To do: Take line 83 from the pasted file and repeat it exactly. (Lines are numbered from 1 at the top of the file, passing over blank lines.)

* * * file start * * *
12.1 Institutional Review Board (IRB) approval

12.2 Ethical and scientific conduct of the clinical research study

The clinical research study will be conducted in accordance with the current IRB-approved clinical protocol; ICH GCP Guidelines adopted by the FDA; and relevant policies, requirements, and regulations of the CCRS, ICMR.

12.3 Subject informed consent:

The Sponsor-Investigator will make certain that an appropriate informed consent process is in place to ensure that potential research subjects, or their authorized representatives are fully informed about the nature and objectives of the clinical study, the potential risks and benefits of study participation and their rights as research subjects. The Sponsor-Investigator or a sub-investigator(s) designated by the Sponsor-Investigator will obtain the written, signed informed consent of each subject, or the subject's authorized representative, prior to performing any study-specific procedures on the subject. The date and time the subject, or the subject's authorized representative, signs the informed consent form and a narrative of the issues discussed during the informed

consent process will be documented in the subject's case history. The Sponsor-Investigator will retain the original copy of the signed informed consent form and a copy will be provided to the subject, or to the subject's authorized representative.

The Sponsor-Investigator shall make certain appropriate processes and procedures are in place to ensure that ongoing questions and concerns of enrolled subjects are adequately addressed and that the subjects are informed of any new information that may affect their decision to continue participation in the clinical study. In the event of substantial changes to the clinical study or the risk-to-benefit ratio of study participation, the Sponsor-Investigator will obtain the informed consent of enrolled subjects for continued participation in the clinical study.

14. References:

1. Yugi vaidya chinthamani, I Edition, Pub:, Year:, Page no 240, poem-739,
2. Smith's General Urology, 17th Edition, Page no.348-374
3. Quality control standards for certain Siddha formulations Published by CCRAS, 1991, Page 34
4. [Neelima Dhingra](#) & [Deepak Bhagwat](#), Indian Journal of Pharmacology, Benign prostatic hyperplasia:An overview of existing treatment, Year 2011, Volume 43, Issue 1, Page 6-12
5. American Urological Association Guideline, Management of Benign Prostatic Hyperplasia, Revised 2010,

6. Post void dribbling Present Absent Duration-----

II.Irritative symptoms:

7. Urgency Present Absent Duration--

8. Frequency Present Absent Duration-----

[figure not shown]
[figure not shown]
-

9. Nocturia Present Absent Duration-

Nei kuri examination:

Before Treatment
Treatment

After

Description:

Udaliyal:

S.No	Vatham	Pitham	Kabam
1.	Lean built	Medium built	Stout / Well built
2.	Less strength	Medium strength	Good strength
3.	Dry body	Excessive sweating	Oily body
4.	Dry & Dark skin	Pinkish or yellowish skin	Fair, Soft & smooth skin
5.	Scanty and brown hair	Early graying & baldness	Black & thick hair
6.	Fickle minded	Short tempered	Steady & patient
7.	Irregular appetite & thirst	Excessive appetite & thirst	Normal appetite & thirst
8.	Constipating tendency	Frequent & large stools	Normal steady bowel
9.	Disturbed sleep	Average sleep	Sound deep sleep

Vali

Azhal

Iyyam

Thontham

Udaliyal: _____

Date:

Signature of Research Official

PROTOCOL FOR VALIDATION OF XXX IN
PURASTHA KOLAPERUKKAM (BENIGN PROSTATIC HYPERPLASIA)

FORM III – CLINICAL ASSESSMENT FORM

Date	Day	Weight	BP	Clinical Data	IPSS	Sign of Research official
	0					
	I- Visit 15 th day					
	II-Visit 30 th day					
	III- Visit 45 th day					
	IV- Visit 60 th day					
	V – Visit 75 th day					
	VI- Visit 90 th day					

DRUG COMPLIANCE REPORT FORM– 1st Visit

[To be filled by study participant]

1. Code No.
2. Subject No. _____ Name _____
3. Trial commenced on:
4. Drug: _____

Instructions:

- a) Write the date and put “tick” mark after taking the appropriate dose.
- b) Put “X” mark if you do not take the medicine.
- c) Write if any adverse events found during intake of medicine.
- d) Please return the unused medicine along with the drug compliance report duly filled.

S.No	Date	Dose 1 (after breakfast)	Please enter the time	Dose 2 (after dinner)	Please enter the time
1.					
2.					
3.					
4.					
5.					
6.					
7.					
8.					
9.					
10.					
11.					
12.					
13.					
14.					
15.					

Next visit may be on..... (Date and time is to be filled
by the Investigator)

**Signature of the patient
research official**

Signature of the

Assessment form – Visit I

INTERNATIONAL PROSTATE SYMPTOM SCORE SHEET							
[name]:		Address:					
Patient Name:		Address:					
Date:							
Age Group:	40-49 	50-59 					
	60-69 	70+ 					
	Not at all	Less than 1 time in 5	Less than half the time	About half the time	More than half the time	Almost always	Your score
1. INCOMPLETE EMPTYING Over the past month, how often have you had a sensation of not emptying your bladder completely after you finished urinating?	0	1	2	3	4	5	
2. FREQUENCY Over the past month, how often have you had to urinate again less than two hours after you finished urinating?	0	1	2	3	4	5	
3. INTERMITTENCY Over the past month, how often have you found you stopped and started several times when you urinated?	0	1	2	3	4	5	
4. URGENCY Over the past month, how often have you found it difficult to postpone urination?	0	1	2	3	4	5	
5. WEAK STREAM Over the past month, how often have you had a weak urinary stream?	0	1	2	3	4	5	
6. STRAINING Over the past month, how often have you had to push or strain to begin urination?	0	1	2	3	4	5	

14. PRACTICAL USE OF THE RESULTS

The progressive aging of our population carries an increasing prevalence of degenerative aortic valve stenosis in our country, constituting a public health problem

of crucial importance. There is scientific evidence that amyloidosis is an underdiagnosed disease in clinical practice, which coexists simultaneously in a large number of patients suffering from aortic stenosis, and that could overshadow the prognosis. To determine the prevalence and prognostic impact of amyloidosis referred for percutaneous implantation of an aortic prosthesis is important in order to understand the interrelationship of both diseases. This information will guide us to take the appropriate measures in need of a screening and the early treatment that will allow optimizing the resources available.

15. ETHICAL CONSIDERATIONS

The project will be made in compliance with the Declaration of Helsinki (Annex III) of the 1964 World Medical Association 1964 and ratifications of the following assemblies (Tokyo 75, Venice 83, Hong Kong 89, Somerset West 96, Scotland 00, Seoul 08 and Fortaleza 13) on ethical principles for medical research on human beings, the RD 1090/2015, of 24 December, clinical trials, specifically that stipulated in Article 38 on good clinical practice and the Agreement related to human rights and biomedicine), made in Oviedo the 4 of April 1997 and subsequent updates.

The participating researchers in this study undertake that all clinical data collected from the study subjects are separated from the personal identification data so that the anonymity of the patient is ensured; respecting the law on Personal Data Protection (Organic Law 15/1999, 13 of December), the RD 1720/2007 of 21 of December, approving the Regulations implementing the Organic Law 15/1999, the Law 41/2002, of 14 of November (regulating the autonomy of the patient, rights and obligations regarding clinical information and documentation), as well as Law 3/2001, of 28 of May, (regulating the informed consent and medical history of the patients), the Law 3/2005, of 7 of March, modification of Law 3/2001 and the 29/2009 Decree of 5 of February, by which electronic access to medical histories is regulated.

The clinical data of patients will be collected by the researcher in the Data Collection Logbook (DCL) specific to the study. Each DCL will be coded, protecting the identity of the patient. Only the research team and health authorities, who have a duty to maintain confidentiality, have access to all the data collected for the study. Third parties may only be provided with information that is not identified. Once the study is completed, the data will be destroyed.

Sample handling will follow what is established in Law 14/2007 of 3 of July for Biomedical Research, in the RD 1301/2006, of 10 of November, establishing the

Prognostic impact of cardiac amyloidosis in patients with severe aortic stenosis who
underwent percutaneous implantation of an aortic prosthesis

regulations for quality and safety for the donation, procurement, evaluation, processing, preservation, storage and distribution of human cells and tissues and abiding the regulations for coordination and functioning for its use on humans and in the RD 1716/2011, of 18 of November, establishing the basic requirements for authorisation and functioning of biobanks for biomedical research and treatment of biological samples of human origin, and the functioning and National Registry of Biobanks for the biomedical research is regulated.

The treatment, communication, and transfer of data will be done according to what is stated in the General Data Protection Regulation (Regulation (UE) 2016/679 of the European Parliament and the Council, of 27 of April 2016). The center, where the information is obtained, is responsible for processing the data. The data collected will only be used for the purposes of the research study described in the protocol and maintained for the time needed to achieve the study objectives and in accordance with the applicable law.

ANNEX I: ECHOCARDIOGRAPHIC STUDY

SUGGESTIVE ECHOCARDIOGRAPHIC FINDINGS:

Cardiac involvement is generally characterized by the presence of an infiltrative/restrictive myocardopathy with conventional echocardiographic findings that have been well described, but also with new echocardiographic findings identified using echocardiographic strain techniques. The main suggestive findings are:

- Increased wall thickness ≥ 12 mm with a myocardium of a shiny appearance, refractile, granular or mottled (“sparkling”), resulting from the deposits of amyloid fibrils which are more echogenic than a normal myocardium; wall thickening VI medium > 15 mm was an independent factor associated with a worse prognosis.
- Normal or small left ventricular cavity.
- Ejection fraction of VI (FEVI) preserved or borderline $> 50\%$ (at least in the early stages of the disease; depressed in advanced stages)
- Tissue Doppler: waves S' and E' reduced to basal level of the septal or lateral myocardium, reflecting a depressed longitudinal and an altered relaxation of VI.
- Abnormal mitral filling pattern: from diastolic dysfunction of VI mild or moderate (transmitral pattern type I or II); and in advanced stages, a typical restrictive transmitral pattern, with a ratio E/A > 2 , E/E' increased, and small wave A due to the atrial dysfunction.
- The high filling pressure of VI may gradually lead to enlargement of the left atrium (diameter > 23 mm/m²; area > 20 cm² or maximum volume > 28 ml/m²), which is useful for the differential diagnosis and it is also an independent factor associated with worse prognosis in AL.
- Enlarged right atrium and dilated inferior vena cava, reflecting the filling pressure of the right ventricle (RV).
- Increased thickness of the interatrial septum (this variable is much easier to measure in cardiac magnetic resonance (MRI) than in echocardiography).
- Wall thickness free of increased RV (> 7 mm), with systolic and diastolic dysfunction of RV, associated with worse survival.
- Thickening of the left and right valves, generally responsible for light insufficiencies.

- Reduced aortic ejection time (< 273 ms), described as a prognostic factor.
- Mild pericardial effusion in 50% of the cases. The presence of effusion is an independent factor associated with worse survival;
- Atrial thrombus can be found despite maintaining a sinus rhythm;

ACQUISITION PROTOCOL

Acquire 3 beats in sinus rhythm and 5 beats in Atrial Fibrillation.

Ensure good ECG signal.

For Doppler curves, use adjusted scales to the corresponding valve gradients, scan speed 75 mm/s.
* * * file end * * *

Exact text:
Next visit may be on..... (Date and time is to be filled